Frameline And The Colin Higgins Foundation Reveal 2024 Grant Recipients

EXCLUSIVE: Frameline, the arts nonprofit that hosts the San Francisco International LGBTQ+ Film Festival, joined the Colin Higgins Foundation in announcing the recipients of the 2024 Colin Higgins Youth Foundation Grant. The 2024 winners are New York-based filmmakers Farah Jabir (Kasbi) and Leaf Lieber (Burrow).

The partnership, which began in 2023, centers on providing young LGBTQ+ filmmakers with financial support to continue their work. Eligible applicants must self-identify as LGBTQ+ filmmakers, be under the age of 25, and currently reside in the U.S.

“We are deeply honored to continue our partnership with the Colin Higgins Foundation and honor Colin’s enduring legacy by empowering LGBTQ+ youth filmmakers,” said Allegra Madsen, Executive Director of Frameline. “This year’s Festival is centered on the power film has to create change and shape our cultural moment. Youth filmmakers, like Farah Jabir and Leaf Lieber, are not only vital members of the queer film community, but their work speaks volumes about the importance of championing emerging voices in an ever-shifting political and artistic landscape.”

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This year, two LGBTQ+ youth filmmakers have been selected as the recipients of the Colin Higgins Youth Filmmaker Grant, and will each receive $15,000 to support their future film projects. In addition to awarding a total of $30,000 to these emerging filmmakers, Frameline will screen the grant recipients’ films at the 48th San Francisco International LGBTQ+ Film Festival (Frameline48), which takes place June 19–29.

In addition to being in attendance for their respective screenings, Jabir and Lieber will be hosted by Frameline48 for the Festival’s run. “I am humbled by Frameline and the Colin Higgins Foundation for choosing me for a continuation grant,” Jabir said. “As an emerging filmmaker, I am incredibly grateful for their support and belief in me and my work.”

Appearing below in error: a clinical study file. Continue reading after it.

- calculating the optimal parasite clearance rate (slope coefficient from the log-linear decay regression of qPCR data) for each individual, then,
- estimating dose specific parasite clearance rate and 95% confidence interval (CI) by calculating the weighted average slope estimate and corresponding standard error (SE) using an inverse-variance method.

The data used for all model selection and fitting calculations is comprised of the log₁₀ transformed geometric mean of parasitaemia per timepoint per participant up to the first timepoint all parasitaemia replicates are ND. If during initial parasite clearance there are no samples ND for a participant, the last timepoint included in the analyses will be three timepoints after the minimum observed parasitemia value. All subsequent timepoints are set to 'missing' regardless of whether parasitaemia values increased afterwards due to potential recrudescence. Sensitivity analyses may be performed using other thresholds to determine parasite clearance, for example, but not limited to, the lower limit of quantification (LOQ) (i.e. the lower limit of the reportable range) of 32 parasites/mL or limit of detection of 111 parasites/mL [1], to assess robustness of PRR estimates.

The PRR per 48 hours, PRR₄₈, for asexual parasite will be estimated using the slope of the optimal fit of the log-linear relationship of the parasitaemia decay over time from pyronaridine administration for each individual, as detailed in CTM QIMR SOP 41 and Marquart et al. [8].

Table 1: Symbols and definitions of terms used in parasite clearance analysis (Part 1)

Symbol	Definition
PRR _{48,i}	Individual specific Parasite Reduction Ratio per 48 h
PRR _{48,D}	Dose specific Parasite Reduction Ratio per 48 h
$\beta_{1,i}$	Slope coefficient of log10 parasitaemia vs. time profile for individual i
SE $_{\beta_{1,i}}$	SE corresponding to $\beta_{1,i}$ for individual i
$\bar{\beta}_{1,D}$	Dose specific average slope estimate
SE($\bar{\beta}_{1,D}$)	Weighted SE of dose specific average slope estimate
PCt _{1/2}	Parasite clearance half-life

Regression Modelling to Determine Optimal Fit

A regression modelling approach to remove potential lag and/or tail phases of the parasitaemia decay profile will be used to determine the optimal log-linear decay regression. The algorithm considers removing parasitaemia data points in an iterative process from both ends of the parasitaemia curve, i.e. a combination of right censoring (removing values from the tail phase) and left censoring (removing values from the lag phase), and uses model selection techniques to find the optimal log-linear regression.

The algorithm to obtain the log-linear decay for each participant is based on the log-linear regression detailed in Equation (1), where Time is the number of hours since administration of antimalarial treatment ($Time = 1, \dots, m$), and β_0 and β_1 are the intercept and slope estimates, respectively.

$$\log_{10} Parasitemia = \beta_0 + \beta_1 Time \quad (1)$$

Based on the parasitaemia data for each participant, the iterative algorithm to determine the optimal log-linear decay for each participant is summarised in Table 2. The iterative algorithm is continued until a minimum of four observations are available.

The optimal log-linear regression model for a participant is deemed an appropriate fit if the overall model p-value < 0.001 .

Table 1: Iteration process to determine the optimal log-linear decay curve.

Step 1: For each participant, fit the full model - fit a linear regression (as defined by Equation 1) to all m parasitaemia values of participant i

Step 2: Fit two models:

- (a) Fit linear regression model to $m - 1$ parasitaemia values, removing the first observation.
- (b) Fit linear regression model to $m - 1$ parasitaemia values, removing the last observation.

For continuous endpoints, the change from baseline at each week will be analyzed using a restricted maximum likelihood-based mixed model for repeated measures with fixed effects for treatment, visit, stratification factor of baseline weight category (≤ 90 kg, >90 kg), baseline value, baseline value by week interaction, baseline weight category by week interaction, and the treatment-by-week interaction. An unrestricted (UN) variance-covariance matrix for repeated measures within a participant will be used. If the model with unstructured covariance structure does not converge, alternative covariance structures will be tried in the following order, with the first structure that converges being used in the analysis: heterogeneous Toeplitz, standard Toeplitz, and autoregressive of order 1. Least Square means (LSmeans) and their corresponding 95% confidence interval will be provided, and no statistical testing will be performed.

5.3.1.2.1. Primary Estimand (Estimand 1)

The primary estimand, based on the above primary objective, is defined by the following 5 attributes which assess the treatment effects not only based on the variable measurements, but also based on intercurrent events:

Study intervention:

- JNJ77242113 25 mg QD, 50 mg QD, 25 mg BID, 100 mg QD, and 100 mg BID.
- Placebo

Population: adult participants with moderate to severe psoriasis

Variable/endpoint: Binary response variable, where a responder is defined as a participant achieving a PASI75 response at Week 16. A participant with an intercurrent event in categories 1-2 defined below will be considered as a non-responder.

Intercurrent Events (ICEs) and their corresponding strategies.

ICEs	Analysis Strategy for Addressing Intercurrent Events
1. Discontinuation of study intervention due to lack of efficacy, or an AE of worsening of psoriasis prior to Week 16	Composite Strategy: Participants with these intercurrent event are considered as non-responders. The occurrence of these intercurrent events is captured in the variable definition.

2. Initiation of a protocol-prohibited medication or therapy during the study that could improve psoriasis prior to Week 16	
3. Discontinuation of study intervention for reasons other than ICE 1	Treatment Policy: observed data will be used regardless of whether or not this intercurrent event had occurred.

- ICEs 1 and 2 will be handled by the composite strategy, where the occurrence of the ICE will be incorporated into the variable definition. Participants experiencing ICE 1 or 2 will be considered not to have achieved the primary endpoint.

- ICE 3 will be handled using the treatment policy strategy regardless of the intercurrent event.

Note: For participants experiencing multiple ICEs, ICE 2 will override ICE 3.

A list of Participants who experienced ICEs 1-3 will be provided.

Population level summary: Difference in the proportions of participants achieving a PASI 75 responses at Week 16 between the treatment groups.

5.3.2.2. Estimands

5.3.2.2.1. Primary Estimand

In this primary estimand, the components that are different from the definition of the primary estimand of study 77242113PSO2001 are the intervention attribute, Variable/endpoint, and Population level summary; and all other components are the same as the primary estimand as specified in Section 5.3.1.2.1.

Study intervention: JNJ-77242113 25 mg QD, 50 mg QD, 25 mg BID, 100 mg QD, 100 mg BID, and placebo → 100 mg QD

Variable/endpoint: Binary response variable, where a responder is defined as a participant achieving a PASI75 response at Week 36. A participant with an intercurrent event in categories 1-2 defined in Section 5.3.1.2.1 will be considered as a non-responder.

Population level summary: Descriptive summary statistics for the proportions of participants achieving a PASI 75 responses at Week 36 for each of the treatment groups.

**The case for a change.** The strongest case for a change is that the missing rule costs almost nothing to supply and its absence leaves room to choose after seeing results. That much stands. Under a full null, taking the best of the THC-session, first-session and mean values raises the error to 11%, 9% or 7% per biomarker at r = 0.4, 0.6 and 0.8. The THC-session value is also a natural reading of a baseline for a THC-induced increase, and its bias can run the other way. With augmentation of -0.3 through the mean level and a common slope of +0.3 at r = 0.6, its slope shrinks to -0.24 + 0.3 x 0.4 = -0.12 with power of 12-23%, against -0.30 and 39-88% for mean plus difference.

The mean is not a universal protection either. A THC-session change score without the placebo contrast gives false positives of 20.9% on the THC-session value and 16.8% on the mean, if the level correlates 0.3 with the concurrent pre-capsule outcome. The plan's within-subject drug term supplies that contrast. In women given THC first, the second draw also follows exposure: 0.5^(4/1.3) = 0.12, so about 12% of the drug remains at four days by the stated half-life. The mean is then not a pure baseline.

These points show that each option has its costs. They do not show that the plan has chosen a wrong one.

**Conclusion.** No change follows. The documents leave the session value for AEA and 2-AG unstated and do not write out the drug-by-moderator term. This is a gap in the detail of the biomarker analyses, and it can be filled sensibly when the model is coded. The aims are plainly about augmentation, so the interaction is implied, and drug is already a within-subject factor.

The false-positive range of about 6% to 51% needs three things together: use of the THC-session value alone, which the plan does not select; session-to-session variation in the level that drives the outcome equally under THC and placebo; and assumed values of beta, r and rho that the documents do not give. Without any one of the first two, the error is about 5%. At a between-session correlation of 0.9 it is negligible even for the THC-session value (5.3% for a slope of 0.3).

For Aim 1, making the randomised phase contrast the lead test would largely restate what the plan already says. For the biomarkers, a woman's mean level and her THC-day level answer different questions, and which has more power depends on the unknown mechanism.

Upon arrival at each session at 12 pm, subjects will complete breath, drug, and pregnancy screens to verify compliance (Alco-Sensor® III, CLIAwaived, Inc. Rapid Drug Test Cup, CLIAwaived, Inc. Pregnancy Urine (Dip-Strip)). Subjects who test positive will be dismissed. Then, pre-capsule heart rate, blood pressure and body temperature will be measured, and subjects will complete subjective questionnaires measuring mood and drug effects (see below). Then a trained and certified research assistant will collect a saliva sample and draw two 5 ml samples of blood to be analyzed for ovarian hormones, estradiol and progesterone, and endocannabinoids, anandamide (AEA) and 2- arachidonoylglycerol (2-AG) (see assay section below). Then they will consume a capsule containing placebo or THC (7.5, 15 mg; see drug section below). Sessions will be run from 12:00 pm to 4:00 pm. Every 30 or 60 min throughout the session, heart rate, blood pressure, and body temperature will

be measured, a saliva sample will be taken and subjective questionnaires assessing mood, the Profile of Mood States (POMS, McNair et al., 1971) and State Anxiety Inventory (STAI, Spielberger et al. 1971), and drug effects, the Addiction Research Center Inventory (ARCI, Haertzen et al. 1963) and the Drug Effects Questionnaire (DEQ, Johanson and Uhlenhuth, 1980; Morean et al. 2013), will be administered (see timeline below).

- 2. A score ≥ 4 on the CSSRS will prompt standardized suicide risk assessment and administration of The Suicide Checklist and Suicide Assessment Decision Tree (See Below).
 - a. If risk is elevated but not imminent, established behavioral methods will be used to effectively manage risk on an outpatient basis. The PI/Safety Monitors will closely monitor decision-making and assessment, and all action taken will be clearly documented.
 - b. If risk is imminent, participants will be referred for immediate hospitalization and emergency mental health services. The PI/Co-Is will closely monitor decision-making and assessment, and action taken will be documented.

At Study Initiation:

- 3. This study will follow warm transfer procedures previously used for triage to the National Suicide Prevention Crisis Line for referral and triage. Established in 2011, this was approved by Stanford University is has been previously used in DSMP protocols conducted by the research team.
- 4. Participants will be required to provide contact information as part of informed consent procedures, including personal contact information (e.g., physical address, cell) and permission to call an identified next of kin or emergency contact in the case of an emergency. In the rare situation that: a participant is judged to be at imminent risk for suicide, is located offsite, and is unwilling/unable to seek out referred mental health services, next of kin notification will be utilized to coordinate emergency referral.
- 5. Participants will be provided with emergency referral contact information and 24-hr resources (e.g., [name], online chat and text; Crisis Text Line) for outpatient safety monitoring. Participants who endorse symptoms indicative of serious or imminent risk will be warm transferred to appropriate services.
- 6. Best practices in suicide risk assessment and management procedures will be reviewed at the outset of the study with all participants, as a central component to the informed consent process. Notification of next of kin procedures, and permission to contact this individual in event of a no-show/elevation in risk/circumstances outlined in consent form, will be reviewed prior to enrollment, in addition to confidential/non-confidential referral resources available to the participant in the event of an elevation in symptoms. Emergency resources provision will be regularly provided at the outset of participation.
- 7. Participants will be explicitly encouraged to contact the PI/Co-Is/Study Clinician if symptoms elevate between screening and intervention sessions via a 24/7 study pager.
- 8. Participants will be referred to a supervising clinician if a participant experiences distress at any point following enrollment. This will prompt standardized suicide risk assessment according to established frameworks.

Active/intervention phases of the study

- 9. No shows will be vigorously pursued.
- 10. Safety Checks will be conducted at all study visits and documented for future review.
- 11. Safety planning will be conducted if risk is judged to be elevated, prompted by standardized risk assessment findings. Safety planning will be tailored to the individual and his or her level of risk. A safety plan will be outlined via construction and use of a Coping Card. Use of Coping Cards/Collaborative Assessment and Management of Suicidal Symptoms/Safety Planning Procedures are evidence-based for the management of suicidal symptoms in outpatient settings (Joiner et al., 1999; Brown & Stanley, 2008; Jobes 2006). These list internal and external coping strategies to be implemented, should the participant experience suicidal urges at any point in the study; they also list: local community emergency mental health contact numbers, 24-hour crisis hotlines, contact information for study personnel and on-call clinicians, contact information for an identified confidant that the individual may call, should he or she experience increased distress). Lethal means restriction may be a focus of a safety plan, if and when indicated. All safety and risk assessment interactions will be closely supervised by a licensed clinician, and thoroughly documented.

The Colin Higgins Youth Filmmaker Grant is named after the late Colin Higgins, an acclaimed screenwriter and director responsible for such classic films as Harold and Maude9 to 5, and The Best Little Whorehouse in Texas, among others. After being diagnosed with HIV in 1985, he founded the Colin Higgins Foundation as a means of supporting LGBTQ+ youth in underserved communities by helping to fund programs and organizations that foster and build their leadership skills and empowerment. Since 1988, the Foundation has awarded over 660 grants totaling over $5.8 million to further the humanitarian vision of its founder.

“I am honored, shocked, and endlessly grateful. It’s beyond me to have my work recognized in this way,” said Lieber. “It’s especially meaningful to receive the Colin Higgins Youth Grant because my late mother’s favorite film was Harold and Maude. I can’t help but think of her during this time.”

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